Corporate Marketing Officers

They build corporate brands, but not their own.

Tom Peters, coauthor of "In Search of Excellence" back in 1982, wrote a lesser known tome', The Brand Called You, in 1997, which was all about the importance of developing a personal brand. Seventeen years later now at a recent CMO club conference there was a personal branding workshop where many of the CMOs in attendance admitted that they haven't taken the time to develop their own personal brands, while dedicating themselves to building their company's brands.

The majority also admitted to having Googled themselves and realized that if they didn't pay attention to their personal profiles, Google had done it for them in most cases more negatively than positively, or inaccurately.

They had the typical explanations for why they hadn't done anything about developing their own personal brands, like not having time, not knowing how, building their CEO's brand instead, and the misguided perception that it was a conflict of interest.

However, they all felt that it was critical to develop their own personal brand so they could market themselves more effectively in the new world of work. It's surprising that marketing experts don't relate to themselves as a product and realize that the 4P's apply to them just as much as the brands that they are building for their employers.

They need to build brand equity in themselves to avoid being at a disadvantage when it matters most in their late '40s or early '50s, if they become unemployed. Given the accelerating changes in technology, consolidations, and advances in mobile marketing, this is a real possibility for many CMOs. Add to this the influence of Big Data and Predictive Analytics, and you have inevitable trends that will impact CMOs and others.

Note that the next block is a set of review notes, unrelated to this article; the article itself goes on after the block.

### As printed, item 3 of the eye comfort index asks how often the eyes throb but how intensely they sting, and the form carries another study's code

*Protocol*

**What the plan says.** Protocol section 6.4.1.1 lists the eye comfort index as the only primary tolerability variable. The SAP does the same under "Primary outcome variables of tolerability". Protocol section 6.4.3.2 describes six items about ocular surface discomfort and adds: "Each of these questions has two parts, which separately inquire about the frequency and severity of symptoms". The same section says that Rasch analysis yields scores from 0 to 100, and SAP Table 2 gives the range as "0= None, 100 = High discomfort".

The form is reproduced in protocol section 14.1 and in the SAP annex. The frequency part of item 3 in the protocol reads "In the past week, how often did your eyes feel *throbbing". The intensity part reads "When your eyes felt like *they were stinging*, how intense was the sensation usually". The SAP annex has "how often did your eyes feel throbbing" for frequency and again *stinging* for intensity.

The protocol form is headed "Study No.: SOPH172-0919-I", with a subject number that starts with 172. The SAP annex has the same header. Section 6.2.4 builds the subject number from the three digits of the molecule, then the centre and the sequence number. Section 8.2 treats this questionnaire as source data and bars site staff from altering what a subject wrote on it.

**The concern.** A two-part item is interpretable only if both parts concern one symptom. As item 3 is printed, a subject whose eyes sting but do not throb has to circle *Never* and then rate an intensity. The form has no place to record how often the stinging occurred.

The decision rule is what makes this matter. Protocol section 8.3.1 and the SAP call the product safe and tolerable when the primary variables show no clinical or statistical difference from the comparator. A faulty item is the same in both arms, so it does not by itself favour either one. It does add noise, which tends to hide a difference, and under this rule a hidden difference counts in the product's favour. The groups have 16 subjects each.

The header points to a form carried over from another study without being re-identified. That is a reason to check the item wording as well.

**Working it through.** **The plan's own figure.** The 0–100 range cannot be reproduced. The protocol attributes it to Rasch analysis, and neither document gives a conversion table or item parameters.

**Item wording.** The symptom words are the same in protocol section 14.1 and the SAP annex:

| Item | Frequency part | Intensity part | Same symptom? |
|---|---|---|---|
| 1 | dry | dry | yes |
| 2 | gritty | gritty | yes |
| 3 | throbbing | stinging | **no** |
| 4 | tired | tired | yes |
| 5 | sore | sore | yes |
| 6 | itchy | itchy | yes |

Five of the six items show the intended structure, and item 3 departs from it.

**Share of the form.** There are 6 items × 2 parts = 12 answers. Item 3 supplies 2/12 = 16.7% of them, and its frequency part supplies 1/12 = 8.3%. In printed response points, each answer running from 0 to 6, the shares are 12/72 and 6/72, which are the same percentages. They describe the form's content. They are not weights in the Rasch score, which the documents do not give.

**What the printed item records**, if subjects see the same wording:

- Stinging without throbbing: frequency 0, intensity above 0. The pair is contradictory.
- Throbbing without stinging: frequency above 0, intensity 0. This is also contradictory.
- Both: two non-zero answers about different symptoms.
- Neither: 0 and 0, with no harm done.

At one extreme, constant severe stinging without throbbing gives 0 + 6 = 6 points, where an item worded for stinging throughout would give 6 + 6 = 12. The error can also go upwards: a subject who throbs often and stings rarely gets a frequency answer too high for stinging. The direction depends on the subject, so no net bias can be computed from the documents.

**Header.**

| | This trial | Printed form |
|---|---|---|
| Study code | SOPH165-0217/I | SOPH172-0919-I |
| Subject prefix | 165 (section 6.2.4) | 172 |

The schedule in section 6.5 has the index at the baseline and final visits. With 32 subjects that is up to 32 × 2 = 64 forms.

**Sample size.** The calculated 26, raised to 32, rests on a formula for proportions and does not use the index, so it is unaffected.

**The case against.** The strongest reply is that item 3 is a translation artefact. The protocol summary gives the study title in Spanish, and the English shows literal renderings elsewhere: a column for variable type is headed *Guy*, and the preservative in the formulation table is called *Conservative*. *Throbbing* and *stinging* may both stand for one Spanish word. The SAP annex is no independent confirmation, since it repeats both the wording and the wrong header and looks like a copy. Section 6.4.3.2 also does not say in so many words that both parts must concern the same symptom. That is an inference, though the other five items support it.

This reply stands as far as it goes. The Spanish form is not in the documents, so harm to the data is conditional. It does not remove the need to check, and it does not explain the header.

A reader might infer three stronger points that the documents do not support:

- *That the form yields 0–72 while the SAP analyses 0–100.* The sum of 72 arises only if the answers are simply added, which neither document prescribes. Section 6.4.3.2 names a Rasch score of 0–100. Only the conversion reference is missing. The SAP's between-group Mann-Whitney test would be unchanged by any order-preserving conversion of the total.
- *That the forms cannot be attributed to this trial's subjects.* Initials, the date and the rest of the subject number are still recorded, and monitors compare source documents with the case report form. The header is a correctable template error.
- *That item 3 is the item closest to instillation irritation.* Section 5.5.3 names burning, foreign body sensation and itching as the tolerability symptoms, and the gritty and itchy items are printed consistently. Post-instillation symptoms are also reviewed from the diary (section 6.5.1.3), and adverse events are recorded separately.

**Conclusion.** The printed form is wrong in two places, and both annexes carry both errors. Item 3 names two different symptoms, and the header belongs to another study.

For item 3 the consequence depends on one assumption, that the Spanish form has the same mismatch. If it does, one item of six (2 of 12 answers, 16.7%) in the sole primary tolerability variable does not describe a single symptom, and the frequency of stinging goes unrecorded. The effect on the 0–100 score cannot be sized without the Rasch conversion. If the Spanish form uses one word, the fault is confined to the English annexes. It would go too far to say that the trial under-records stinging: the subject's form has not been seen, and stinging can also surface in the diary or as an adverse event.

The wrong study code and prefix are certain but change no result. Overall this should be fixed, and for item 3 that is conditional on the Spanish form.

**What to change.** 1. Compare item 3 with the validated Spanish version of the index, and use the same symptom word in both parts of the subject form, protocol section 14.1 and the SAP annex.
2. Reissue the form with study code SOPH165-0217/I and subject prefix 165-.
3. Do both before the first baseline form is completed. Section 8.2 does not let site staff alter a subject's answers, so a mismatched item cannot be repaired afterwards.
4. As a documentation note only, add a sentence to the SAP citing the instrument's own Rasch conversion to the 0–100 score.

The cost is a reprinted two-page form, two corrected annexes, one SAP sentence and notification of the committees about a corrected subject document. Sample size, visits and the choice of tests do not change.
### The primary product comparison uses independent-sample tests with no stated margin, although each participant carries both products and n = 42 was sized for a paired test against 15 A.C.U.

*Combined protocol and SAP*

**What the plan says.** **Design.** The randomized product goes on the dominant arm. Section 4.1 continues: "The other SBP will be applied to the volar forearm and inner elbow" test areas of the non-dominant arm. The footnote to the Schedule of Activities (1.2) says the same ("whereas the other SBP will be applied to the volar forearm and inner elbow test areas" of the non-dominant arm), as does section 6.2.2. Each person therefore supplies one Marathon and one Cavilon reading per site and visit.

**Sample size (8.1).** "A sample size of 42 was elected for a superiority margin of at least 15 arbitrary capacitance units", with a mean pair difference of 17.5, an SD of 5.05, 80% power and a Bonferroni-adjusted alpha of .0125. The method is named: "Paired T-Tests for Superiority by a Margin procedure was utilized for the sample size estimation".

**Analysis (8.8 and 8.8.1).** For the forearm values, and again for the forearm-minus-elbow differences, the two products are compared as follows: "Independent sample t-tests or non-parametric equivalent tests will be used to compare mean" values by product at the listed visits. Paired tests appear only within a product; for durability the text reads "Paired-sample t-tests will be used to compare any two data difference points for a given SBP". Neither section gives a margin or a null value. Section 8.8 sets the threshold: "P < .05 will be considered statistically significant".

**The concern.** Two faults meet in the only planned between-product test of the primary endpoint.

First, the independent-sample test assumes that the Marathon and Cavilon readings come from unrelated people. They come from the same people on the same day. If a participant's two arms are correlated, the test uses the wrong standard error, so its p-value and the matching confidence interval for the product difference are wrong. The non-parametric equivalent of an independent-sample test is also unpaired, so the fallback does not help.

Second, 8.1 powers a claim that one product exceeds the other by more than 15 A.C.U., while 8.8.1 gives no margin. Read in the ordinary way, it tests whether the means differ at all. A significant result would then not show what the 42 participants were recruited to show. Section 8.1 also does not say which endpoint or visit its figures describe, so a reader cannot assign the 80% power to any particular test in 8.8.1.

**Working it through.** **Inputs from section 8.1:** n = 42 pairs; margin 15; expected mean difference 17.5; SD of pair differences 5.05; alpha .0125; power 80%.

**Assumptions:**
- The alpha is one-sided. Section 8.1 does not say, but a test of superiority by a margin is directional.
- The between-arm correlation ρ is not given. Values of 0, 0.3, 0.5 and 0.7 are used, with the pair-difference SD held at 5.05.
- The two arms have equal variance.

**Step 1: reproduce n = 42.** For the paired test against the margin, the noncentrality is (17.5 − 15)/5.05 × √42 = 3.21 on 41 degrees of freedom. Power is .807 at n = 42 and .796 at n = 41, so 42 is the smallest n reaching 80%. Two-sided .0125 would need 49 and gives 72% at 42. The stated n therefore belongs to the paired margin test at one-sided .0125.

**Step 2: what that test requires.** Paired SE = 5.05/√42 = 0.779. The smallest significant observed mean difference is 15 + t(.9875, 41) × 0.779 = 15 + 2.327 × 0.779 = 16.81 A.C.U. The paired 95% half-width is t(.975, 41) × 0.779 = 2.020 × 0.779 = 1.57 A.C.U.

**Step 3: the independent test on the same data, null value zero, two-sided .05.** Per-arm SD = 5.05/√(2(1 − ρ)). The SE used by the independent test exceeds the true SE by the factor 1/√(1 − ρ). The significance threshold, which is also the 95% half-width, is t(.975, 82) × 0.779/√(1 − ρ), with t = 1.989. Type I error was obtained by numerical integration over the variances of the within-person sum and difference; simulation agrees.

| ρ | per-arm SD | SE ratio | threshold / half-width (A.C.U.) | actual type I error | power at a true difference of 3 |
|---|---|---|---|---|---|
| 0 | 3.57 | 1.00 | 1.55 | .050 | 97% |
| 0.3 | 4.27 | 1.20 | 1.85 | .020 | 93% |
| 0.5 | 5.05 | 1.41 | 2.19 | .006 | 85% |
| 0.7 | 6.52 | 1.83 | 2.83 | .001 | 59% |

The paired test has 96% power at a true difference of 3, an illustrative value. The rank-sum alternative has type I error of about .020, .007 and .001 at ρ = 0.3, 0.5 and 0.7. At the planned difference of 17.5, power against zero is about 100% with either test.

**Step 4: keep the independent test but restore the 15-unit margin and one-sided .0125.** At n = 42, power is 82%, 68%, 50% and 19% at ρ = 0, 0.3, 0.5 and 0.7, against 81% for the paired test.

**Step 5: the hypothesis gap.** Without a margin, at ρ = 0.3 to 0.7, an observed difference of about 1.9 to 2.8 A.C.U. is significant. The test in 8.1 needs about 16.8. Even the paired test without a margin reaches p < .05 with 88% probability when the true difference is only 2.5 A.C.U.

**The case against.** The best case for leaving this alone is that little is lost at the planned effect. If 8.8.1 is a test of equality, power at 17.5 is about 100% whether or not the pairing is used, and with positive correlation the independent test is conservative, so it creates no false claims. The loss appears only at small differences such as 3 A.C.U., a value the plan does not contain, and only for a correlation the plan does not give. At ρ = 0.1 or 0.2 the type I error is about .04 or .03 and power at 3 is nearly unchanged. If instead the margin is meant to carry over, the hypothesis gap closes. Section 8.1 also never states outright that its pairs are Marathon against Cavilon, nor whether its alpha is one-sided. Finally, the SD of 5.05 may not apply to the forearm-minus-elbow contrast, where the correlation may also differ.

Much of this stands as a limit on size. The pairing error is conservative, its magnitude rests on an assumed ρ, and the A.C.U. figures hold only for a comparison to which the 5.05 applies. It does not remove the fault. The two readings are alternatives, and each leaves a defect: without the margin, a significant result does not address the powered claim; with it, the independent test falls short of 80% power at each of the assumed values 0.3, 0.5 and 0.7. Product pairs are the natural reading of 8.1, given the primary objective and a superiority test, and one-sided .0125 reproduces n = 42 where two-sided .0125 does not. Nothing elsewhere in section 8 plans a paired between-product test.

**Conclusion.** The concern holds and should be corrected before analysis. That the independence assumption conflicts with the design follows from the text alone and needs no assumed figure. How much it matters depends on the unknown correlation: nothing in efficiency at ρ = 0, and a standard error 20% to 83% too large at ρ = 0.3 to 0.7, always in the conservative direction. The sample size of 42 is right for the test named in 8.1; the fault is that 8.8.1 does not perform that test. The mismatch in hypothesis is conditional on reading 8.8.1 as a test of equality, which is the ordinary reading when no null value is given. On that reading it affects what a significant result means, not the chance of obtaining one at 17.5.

Personal branding is becoming an essential element in career planning today. The sooner anyone gets started on this introspective exercise to determine what you are best at (your unique skill set) and persona, the better off you will be in positioning yourself to optimize the balance of your career doing what you do best and enjoy the most.

A good guide for developing your personal brand is: Personal Brand Planning for life, available on Amazon.


Robert M. Donnelly is the author of: Guidebook to Planning - A Common Sense Approach, an educator: Professor of Entrepreneurship & Innovation at Saint Peter's University, and a brand builder and marketing expert. His new book: Personal Brand Planning for life is a guide for anyone w...

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